Resource: A Review of Health Literacy and Diabetes: Opportunities for Technology
This article by Boren (2009) reviews literature on health literacy and diabetes, as well as identifies opportunities for technology to strengthen information skills and modify behavior to improve diabetes health outcomes. It is noted that there is a connection between health literacy and diabetes but further research needs to be done. It is also stated that technology could help mediate the effect that limited health literacy has on diabetes-related health outcomes.
Resource: A survey of how patient-perceived empathy affects the relationship between health literacy and the understanding of information by orthopedic patients? [Taiwan]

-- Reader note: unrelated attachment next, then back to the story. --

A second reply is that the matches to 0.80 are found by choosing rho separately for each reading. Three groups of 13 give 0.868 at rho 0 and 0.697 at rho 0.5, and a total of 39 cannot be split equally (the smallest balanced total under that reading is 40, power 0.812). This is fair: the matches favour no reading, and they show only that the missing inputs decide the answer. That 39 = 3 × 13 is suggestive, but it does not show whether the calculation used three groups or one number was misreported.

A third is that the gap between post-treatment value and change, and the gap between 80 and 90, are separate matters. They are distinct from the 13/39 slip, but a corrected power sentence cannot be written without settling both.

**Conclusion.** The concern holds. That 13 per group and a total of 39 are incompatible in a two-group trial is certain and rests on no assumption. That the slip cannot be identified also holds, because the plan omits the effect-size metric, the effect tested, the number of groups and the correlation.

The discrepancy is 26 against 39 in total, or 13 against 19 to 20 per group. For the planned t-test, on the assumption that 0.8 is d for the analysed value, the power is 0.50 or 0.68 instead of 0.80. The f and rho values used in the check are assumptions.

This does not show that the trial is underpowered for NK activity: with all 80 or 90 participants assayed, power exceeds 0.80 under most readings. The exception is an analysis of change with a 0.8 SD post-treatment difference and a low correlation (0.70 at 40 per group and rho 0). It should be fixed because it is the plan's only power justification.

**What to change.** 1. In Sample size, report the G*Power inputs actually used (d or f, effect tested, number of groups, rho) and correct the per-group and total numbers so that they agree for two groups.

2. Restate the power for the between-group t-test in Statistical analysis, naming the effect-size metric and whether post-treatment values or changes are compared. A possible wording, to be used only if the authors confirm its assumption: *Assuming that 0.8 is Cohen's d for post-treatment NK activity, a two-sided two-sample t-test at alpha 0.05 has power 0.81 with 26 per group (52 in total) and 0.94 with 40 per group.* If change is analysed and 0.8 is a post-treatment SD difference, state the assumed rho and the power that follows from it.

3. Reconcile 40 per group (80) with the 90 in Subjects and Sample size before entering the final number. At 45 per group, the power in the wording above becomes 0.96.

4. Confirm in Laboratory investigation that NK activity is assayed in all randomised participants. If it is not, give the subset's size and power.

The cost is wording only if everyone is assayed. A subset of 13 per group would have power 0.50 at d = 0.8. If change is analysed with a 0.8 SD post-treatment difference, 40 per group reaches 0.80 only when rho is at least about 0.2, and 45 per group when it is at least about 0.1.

There is a lack of research examining patient-perceived empathy and its effect on low-literacy patients’ understanding of health information. This Taiwanese study (by Chu and Tseng 2013) investigated the moderating effect of patient-perceived empathy on the relationship between health literacy and understanding of preoperative information. The authors found that a focus on improving physician–patient empathy skills could be beneficial in helping to overcome the negative consequences associated with limited health-literacy capabilities. Chu and Tseng (2013) recommend that healthcare providers who wish to improve the understanding of information by low health-literacy patients should first identify components of their empathic communication mechanisms, and then try to refine these skills to better serve their patients.
Resource: A Systematic Review of Asthma and Health Literacy: A Cultural-Ethnic Perspective in Canada